If the nominee’s dates and print data look weird, well, it’s for the poor Nebula Awards Commissioner to sort it out. The same Commissioner later composes The Final Ballot. It includes the top six works in each category that receive the most nominations. The winner in each category is the work that received the most votes in the Final Ballot. At the the Nebula Conference Banquet they announce the winners. You can watch The Nebula Awards Ceremony here or simply find it on YouTube. If you are interested, the results for 2018 are available on the official website. Wow, they actually have lists of all the results and nominees starting from 1965! I looked at the titles for last year – they are gorgeous. I immediately wanted to pick up and read each and every one of them. Yes, to my shame I have to admit I haven’t read any, and might have heard only about couple of them.

The Nebula Awards are not exclusively bookish though. In addition to the standard book awards there is The Ray Bradbury Award for Outstanding Dramatic Presentation that is made for dramatic works such as motion pictures, television, Internet, radio, audio, and stage productions. In addition to the addition there is The Andre Norton Award for Outstanding Young Adult Science Fiction or Fantasy Book.

The Hugo Awards

The older book prize sibling of the Nebulas is the Hugo Awards, which began in 1953. This one is arranged and administered by the World Science Fiction Society (“WSFS” – oh look, another abbreviation). The WSFS is an “unincorporated literary society which sponsors the annual World Science Fiction Convention (“Worldcon”) and the Hugo Awards” ( ) . It is claimed to be the most prestigious award in the world of science-fiction.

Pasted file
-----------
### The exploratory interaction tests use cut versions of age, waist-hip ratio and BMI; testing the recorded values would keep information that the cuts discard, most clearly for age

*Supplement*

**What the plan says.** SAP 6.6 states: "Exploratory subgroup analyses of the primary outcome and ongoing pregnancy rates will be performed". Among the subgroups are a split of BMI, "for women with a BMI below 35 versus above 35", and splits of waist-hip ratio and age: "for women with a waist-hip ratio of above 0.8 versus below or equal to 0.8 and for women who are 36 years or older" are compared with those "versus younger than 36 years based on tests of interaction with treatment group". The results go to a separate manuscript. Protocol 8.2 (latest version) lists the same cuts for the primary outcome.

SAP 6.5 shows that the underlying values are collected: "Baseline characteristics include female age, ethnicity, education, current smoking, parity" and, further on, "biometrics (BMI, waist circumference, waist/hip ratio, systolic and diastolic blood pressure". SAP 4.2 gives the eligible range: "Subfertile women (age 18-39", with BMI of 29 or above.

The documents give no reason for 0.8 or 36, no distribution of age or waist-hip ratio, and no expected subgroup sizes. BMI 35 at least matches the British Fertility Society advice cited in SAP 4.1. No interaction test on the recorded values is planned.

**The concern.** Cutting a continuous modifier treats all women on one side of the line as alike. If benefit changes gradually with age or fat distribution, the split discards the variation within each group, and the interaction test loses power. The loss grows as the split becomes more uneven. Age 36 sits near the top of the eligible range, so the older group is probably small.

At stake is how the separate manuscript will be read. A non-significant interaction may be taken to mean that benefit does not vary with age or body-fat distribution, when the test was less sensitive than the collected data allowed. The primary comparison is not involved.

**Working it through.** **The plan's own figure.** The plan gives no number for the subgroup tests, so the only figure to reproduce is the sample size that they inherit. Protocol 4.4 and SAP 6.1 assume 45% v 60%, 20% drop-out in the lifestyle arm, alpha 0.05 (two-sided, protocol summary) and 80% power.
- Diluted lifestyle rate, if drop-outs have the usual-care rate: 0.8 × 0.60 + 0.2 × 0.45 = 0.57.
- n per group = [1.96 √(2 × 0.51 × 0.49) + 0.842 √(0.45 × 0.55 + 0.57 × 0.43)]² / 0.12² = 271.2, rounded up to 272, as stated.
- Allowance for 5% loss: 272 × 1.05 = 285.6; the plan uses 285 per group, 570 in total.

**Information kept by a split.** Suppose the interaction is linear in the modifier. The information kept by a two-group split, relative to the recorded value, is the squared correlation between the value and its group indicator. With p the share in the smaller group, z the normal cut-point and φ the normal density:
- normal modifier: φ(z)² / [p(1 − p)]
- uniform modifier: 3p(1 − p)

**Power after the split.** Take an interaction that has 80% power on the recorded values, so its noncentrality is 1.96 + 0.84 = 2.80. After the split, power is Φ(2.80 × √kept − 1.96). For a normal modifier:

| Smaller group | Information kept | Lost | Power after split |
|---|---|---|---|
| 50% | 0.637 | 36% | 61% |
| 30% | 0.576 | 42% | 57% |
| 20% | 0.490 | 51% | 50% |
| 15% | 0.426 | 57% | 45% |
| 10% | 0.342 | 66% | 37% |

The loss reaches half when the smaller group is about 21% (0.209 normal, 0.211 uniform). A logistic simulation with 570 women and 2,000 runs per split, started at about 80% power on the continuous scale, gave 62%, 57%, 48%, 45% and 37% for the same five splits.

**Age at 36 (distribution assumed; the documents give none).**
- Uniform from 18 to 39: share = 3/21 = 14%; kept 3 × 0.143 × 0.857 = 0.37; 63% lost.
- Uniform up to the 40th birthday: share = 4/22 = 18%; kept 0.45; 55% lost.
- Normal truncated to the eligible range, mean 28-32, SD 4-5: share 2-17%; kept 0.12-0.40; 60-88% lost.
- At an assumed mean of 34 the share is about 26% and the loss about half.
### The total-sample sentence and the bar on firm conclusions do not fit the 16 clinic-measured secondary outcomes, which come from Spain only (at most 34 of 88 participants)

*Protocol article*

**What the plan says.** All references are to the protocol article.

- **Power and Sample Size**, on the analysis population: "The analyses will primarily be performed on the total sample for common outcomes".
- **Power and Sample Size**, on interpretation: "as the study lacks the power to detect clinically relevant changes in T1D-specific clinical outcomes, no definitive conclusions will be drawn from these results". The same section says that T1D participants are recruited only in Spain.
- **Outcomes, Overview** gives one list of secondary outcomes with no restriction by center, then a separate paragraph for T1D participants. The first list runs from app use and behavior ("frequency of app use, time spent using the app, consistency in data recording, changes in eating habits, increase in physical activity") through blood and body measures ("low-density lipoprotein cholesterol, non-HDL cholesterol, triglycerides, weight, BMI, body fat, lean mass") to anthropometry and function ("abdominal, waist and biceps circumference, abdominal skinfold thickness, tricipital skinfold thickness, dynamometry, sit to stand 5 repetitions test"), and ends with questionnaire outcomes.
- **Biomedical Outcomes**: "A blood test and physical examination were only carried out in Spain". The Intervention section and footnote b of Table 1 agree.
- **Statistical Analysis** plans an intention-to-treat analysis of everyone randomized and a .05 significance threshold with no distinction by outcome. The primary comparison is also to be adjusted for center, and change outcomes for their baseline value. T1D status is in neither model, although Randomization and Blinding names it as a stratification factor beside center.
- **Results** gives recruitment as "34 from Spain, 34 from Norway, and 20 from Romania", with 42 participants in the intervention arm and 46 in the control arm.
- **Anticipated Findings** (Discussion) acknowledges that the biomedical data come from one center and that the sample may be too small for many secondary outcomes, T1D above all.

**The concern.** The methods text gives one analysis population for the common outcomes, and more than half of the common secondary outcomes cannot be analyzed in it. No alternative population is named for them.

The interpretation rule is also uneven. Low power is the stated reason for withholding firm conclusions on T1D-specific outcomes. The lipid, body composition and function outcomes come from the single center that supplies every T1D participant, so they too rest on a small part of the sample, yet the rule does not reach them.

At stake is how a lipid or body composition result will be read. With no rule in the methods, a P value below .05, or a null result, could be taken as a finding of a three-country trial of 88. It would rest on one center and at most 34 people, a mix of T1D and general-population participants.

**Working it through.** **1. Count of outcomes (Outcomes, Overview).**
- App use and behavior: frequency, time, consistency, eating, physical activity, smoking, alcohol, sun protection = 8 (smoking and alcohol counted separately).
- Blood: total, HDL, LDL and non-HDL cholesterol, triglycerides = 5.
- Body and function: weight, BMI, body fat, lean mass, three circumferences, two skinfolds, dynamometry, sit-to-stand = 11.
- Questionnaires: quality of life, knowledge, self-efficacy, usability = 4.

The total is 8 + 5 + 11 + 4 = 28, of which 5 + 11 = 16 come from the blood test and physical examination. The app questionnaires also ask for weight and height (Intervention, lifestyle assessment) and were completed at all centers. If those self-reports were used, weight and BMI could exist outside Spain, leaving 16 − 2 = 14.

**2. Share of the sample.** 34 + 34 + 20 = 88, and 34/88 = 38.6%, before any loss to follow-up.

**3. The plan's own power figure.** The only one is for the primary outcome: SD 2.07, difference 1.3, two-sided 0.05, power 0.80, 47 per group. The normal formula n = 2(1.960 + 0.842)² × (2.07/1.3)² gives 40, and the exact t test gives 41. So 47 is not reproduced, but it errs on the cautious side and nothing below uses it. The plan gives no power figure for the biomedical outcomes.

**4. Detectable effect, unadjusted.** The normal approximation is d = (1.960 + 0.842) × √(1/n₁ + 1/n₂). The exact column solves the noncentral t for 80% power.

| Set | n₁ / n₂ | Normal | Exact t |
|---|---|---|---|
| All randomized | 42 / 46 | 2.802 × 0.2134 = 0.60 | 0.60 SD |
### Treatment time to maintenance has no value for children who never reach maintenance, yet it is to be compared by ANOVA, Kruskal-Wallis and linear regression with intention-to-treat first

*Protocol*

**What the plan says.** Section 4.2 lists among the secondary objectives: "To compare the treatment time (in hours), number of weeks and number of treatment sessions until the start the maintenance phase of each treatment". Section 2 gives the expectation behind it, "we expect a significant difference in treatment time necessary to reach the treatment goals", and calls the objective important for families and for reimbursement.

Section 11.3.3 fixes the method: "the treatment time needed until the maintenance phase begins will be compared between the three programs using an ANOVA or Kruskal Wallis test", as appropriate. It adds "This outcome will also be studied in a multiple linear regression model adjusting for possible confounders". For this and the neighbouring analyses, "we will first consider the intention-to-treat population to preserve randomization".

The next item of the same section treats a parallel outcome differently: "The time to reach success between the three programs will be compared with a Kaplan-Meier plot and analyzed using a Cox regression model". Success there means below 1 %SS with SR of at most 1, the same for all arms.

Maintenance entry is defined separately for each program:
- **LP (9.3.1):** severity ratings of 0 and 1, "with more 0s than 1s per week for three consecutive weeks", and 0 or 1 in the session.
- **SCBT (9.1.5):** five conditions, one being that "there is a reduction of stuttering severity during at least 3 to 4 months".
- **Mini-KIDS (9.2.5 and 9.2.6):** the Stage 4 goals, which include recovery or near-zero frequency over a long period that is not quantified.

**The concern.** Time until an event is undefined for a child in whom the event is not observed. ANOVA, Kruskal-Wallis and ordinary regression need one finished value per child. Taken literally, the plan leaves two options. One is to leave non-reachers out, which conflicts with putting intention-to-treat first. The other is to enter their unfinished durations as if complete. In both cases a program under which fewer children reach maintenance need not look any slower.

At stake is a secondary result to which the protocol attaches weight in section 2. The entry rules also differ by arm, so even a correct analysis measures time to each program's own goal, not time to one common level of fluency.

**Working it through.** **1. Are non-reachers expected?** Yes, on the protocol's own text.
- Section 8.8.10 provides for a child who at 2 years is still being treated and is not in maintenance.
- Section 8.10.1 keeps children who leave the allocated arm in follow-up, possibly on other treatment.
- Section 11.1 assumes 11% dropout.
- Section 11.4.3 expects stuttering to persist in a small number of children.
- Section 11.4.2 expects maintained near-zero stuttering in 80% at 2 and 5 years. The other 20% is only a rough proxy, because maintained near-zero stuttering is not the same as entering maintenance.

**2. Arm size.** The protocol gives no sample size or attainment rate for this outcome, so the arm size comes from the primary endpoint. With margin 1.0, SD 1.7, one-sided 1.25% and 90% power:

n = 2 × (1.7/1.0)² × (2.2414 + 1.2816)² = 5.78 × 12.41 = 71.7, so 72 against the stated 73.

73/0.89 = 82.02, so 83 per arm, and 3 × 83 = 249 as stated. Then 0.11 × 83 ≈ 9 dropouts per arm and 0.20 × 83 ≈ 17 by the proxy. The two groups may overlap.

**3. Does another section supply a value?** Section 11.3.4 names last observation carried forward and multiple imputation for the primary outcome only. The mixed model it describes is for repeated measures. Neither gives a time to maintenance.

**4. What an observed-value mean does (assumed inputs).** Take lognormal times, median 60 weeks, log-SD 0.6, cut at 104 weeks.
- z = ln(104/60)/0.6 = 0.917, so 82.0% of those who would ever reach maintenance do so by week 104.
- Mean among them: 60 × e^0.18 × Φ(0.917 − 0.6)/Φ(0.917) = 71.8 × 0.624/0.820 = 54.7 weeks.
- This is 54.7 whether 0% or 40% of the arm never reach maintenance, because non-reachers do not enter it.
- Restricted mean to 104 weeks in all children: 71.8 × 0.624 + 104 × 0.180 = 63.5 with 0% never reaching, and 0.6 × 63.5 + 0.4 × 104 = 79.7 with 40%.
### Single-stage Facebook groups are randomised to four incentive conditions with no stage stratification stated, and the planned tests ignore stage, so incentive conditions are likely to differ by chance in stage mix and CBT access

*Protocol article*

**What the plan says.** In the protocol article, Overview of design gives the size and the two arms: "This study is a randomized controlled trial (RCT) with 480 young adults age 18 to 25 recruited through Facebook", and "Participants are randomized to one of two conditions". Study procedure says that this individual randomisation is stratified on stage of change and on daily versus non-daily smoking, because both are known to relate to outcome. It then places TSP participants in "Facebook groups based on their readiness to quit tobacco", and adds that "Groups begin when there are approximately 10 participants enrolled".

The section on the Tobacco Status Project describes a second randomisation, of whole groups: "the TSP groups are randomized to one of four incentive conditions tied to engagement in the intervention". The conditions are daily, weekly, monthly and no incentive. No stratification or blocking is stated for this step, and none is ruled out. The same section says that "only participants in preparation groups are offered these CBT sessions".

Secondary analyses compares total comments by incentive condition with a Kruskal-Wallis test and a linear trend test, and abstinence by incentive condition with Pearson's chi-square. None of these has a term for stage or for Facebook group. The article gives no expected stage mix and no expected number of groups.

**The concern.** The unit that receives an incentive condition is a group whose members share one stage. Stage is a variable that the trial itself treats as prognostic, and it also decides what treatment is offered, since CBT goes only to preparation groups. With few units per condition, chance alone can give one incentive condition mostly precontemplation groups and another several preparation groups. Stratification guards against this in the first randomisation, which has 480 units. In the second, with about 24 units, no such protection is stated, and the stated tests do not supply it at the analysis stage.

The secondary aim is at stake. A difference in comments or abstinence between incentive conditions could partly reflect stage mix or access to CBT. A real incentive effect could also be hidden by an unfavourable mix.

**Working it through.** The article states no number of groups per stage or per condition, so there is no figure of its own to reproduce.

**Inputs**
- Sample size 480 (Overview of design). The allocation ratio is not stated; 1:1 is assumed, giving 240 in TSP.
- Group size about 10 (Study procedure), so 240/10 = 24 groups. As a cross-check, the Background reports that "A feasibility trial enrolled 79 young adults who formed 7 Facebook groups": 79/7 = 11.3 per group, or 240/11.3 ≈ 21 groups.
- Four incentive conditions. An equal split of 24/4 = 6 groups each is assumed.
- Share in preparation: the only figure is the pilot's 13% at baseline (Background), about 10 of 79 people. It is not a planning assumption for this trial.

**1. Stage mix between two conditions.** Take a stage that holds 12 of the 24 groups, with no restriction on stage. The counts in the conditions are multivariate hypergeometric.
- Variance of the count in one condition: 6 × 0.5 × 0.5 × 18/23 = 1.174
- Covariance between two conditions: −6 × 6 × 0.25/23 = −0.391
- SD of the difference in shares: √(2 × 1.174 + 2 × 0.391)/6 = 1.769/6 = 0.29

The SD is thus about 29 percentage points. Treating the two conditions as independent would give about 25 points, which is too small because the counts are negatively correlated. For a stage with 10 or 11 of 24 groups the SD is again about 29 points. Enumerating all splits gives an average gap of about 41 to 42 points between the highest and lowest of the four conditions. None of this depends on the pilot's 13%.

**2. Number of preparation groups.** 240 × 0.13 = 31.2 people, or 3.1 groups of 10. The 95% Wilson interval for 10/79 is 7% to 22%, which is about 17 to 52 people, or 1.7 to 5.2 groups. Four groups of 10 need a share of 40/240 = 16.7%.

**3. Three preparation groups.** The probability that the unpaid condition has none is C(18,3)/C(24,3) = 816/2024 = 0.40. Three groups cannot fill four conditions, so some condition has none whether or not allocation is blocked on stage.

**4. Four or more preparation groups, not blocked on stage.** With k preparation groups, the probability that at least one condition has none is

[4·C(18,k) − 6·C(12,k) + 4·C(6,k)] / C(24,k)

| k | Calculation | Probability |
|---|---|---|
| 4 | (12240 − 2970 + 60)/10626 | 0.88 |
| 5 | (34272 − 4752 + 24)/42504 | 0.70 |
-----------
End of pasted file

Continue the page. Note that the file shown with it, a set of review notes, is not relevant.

Hugo Award logo

During the Worldcon the members of WSFS can vote for the best in fifteen categories:

  • Best Novel
  • Best Novella
  • Best Novelette
  • Best Short Story
  • Best Related Work
  • Best Graphic Story
  • Best Dramatic Presentation (Long Form)
  • Best Dramatic Presentation (Short Form)
  • Best Editor (Long Form)
  • Best Editor (Short Form)
  • Best Professional Artist
  • Best Semiprozine
  • Best Fanzine
  • Best Fancast
  • Best Fan Writer
  • Best Fan Artist

For the more detailed description of the categories go here.

So how do they do their thing?

The nomination period is from January till March; the members of the Worldcon can nominate works and people (up to five) from the last year. A shortlist is announced in April, in each category there can be no more than five finalists. Till the end of July the present members of Worldcon should find time to rate all nominees in a final ballot. The Hugo ceremony takes place during Worldcon. That is when the winners get their trophies.

Speaking of the trophies! Unlike The Nebulas website, the Hugos like to show off their trophies. Here you can find a gallery of all Hugos, and the article on the process of their creation. In 2019 the Worldcon was in August in Dublin, and it was charmingly called the Irish Worldcon.

The world of book prizes is dark and full of terrors. I am glad to be on the furthest possible receiving end of it – I would get the book with the prize emblem on the cover. I would know the book must be good, it went through a thorough quality control after all… right?

Here are the links to the official websites of the awards

Nebula Awards

The Hugo Awards

Worldcon official website


Image courtesy of TweSwe

What does smuggling have to do with books?

Book smuggling is mentioned in Robert Darnton’s cycle of the life of books. We talked about it in the first episode of our podcast. You can find it here.

One of the agents in the life of books that Darnton mentions is a smuggler. Not a vocation one would expect when talking about books and reading. Still, the illegal and risky movement of books across borders was occasionally necessary. Another proof of power of books and literature.